Bankers are learning some hard lessons about yet another of the crazes that have pervaded marketing and technology in recent years.

Data warehouses-giant information repositories for sales and decision support-are under development at virtually all the largest U.S. banks. The banks entered into these projects expecting such strategic and tactical benefits as the ability to analyze profitability by product and account. These analyses enable banks to design highly customized marketing programs that can segment target audiences down to a single consumer.

But the process is proving more drawn out and complex than expected. Eager to see some return on the multimillion-dollar investments, many institutions are scaling back expectations and turning their attention to smaller, more focused "data marts."

Usually designed for specific functions such as credit card marketing, data marts are meant to ease the transition to data warehouses, not replace them. Still, despite a good deal of hype by system vendors and buyers alike, industry experts contend most banks are unlikely to realize the "mega-warehouse" ideal until at least the end of the decade.

Building an enterprise-wide data warehouse "is like ending world hunger- it's a very altruistic objective, but not terribly realistic," said Aaron Zornes, executive vice president of application delivery strategies with Meta Group, a Stamford, Conn., technology research firm.

Bringing together "all the information about all your subjects so that everyone can access it from every possible view" is a good objective, he added, but probably unattainable in the short term.

The data-warehouse opportunity posed a chicken-or-egg problem: whether to build a warehouse and design applications later, or to start with desired applications and build a warehouse around those needs.

Many banks started with the former approach but switched to the latter as they turned more conservative.

"People are saying they're not going to be the first out of the gate- even the same people who two years ago were saying they were eager" to build enterprise-wide warehouses, said Mary Knox, project manager with Mentis Corp., a Raleigh, N.C., bank technology research company.

Even with the shifting winds, data warehousing remains one of the more popular areas of bank technology investment.

Mentis said banks spent $1.05 billion last year on data warehousing and related information management projects. That number is expected to rise to $1.2 billion for 1997.

But few data warehouses are yielding the kind of information reporting that many expect from them: ascertaining the likes and dislikes of individual customers, determining their profitability, and tailoring products and sales pitches to maximize that profitability.

Even though banks have all the necessary information, they "have not been very successful in mining that information to effectively understand their markets or their customers," said John Beale, executive vice president of Cast Management Consulting and City National Corp.'s interim chief information officer.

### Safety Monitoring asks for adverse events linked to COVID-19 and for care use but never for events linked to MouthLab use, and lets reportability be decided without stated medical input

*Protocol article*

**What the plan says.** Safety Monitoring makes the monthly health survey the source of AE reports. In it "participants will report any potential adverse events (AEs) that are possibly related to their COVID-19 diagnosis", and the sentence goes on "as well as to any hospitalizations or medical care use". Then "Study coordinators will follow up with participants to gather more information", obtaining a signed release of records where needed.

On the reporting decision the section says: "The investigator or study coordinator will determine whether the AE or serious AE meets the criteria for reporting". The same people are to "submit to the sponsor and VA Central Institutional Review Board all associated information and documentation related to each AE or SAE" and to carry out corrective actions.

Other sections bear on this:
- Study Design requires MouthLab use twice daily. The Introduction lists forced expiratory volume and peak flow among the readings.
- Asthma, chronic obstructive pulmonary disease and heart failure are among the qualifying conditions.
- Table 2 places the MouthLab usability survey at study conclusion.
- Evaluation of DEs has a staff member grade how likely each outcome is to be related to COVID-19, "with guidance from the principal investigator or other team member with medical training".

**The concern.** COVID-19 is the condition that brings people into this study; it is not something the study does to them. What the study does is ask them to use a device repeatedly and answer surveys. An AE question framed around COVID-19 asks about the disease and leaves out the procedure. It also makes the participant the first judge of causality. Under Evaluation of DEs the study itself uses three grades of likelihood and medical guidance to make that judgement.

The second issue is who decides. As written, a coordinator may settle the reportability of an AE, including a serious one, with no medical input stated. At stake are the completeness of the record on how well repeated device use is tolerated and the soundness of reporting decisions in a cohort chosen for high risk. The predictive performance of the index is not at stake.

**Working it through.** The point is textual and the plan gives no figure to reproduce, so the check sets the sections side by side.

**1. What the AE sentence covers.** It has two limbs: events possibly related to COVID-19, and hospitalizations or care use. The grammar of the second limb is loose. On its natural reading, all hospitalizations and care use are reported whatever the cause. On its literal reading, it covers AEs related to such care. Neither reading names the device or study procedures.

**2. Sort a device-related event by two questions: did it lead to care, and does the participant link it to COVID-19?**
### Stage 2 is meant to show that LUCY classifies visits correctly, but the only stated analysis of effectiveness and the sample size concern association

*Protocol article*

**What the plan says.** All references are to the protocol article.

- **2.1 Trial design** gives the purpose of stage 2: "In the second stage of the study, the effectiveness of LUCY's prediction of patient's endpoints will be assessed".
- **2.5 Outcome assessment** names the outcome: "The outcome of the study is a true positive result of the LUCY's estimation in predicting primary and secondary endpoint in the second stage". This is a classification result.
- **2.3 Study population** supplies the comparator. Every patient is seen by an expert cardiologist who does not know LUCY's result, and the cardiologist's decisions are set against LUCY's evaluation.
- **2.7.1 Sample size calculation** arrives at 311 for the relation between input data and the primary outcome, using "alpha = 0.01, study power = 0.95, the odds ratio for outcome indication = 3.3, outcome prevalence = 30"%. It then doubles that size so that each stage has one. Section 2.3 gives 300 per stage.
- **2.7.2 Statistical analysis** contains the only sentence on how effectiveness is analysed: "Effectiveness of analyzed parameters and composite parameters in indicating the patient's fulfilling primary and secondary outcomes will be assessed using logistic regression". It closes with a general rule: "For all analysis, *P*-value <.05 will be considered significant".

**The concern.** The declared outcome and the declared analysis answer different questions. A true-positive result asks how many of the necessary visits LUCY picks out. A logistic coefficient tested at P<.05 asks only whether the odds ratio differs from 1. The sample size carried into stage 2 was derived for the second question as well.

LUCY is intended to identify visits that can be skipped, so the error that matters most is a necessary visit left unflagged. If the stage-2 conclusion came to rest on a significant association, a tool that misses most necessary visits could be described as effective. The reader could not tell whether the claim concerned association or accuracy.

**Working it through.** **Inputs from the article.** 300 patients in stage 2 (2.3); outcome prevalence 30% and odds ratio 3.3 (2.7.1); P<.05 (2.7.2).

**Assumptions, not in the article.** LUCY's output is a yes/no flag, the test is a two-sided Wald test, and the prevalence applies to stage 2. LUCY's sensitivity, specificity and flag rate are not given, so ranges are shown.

Given the ample spending in the field, there is no lack of desire or financial commitment.

Observers said it was important for bankers to take a long-term view and avoid getting discouraged by failures.

Most of the major retail banks have experienced setbacks in data warehouse construction. Several, including Wells Fargo & Co., have had to either rethink or cancel parts of their projects.

"There have been some blowups, but basically banks write them off as a learning experience," said Mr. Zornes of Meta Group. "Some people started overly ambitious, and some people started with the wrong technology."

As word spread about the mixed results, some banks may have gotten gun shy. However, the technology needed to support the warehouses is available and improving. And as vendors of both hardware and software scramble to outdo each other, banks have ever-improving leverage in negotiating on price.

Therefore, banks that have been watching and waiting may find that now is the time to dive in.

Consultants and bankers advise setting short-term expectations low. Most data warehousing projects take years to bear fruit. City National, for instance, has its project on a five-year plan.

In addition, bankers should understand that data warehousing projects never really end. Even after a basic structure is completed, the systems need constant attention and tweaking to yield useful information.

Gerald R. Modes, president and chief executive officer of Hyperparallel, a San Francisco-based data mining software company, gives this advice: "My uncle used to tell me you can't bite a watermelon. Cutting these things up into bite-size pieces is, in fact, what you have to do."

Mr. Zornes added, "It's a trite saying, but it works in data warehouse: Think global; act local."

To put it another way, he said, "Think architecture, think enterprise in the long haul-but get quick results with building something called a data mart."

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